The programme is strict. Most of us have weight targets to reach. If you don’t meet them, staff will offer help. If you continually fall short, you will be given a warning. If you still don’t comply, you will be sent home on a “week of reflection”. Any more missteps, and it’s a discharge. Some people have come from inpatient services and struggle: daycare is a commitment to building a new way of living and coping. It takes time, in my case decades, to reach that place. It is devastating watching people get discharged early.
There are other reasons why staff are so strict: your place in daycare is dependent on funding from the Clinical Commissioning Group (CCG) in your borough. As your treatment is signed off in chunks, you feel constantly on the edge of a funding decision. The nurses know the CCGs that are notorious for delaying funding. One of my fellow patients is only granted money for part of the treatment; they are denied the cost of one-on-one therapy. The rest of us offer up some of our sessions to pay for theirs, but it isn’t allowed. The patient, our friend, attempts to take their own life some weeks later.
After 11 weeks in the unit, I am sent home for a week of reflection. I have not been gaining weight. I think of my bones, which a scan has told me bear the early signs of osteoporosis, and the life I am heading for: walking with a stick, stuck in the 15ft cage that is my mind. It is the cruelest trick my eating disorder has played on me yet: sabotaging my chance of recovery. And so I recommit. I follow my meal plan. I tolerate the horror of gaining weight.
Recovery is a word we use a lot. For me, it means finding a way to replace what my eating disorder gives me: security, a reason and a purpose. Towards the end of my year in hospital, we do a group therapy model called Tree of Life. I eye-roll, of course. Everyone draws a tree, even the staff. The roots are your background, the trunk your qualities, the branches your hopes and dreams, the leaves the people in your life. More metaphors are summoned: the storms that could uproot or damage your tree, such as bereavement, heartbreak, homelessness. In the last session, we work out what our mental illness represents. Japanese knotweed, I say: an uninvited, highly adaptive invader that, left unchecked, could strangle the tree. There is, I realise, no getting rid of it; the only solution is daily uprooting, attention and care.
The day I am discharged, it snows. It feels apt. The ground is laid, white and untampered, waiting for me to choose where I want to go. I am lucky, and grateful, to be alive.
Things have changed since my discharge. The Maudsley’s eating disorder service now takes direct referrals from GPs in the area. The offices of the mental health assessment service in which Paul worked is now a wine bar and “wellness” space. Nice guidance on eating disorder treatment now recommends four weeks as a maximum wait time. In 2017, a parliamentary inquiry into “avoidable deaths” from eating disorders pushed for urgent reforms in care, including better GP training and transition between services. Its follow-up report in June 2019 welcomed some changes made by the government, but concluded that “lives will continue to be lost under the status quo”. Progress, the cross-party group concluded, is dangerously slow.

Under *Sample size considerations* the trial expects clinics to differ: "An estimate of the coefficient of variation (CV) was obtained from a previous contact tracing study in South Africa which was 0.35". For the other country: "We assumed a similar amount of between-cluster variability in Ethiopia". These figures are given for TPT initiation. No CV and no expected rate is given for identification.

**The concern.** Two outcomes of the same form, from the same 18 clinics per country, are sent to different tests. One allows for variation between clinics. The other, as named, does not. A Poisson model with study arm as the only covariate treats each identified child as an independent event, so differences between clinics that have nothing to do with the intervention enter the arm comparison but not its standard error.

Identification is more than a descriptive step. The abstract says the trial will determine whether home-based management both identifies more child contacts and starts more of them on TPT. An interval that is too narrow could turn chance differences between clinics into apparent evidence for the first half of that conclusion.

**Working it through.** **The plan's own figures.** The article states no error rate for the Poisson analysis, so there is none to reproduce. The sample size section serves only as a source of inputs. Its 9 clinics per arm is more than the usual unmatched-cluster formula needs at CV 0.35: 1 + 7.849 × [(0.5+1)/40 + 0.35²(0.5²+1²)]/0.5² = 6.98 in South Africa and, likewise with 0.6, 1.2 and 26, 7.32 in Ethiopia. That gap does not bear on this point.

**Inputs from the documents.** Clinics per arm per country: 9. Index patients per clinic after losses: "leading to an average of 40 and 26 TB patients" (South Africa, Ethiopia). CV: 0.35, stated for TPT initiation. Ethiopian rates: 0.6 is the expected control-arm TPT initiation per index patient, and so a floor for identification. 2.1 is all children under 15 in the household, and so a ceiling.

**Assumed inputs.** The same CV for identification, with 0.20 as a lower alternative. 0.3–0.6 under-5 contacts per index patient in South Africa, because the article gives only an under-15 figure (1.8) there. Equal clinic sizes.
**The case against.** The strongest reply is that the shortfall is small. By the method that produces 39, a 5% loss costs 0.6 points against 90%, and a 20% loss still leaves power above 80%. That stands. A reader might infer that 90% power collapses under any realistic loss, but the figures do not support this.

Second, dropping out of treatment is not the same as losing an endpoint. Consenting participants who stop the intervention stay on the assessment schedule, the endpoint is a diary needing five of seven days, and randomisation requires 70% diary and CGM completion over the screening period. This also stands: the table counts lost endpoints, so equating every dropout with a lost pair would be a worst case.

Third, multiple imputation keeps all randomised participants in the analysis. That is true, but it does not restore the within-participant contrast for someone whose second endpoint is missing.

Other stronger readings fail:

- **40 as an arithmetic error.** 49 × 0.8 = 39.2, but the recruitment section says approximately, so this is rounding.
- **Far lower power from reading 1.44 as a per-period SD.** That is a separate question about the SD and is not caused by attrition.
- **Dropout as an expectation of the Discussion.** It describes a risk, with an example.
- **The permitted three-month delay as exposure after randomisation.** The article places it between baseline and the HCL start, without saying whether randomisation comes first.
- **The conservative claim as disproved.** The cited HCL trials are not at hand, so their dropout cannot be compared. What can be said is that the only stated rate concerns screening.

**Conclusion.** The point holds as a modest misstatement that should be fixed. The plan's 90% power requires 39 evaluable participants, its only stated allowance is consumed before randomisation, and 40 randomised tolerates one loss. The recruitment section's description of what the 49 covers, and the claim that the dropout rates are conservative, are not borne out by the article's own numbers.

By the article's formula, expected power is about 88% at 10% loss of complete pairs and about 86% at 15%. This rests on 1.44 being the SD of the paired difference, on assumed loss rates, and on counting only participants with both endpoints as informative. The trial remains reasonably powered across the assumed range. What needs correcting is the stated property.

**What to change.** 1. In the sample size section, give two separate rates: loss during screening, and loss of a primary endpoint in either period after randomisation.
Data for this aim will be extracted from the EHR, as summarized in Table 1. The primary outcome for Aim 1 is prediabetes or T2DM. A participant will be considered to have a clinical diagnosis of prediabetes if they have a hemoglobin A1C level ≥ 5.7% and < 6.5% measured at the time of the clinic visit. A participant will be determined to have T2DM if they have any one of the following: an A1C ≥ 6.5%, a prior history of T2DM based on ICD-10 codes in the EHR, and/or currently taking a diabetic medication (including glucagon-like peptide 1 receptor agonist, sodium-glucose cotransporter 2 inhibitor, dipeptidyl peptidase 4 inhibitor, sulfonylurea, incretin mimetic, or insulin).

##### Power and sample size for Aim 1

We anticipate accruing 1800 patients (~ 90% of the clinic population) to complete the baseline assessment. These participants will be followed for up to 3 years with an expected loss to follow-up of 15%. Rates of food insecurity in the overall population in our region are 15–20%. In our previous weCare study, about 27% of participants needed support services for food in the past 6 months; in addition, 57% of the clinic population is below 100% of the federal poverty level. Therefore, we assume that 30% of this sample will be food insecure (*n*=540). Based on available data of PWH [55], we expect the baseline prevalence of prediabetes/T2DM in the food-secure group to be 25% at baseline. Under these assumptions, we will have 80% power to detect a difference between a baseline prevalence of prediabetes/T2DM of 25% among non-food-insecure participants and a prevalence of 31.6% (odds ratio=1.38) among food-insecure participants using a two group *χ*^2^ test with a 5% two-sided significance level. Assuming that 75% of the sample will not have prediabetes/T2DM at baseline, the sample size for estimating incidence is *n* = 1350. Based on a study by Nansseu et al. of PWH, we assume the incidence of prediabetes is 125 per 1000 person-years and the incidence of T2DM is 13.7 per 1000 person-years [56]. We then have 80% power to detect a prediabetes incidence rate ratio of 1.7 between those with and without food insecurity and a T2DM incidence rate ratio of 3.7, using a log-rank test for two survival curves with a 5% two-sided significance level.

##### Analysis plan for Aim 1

Covid has, like so many things, shaken eating disorder services, reducing capacity and stretching waiting lists. There are still people being denied treatment because of their BMI or postcode. More people than ever, in particular black people, are being hospitalised because they are failed or misdiagnosed early on. This must change.
I won’t pretend my life is perfect now. I am still coming to terms with my new body weight and shape. I tolerate it, but a lot of the time I hate it. I still suffer from depression, and have episodes that can leave me catatonic for weeks. I take medication. I do therapy. I have to work on being well every day.
I sometimes wonder why I responded to treatment; I suppose there is a part of me that wanted to live. It is easier to be vivid and alive when you are not starving. I took up painting; I volunteer at a food bank; I put energy into my family and brilliant friends – some of whom gave me a place to live when I needed it, others who told me that I was still here when I thought I had gone. There is no way to thank them, or the staff who cared for me, enough.
Hospital pulled me out of the sea and gave me a tightrope to walk on. Every time I eat the thing the anorexic voice inside tells me not to, or go to the dinner I am terrified of, every time I butter the toast or skip my run because it is raining, the tightrope turns to a plank, which turns to a bridge. And I hope to keep going until there is a whole terrain underneath me, keeping me steady, so that if I fall, I will get up again.
• In the UK, Beat can be contacted on 0808-801-0677. In the US, the National Eating Disorders Association is on 800-931-2237. In Australia, the Butterfly Foundation is at 1800 33 4673. Other international helplines can be found at Eating Disorder Hope
• In the UK and Ireland, Samaritans can be contacted on 116 123 or email firstname.lastname@example.org or email@example.com. In the US, the National Suicide Prevention Lifeline is 800-273-8255. In Australia, the crisis support service Lifeline is 13 11 14. Other international helplines can be found at www.befrienders.org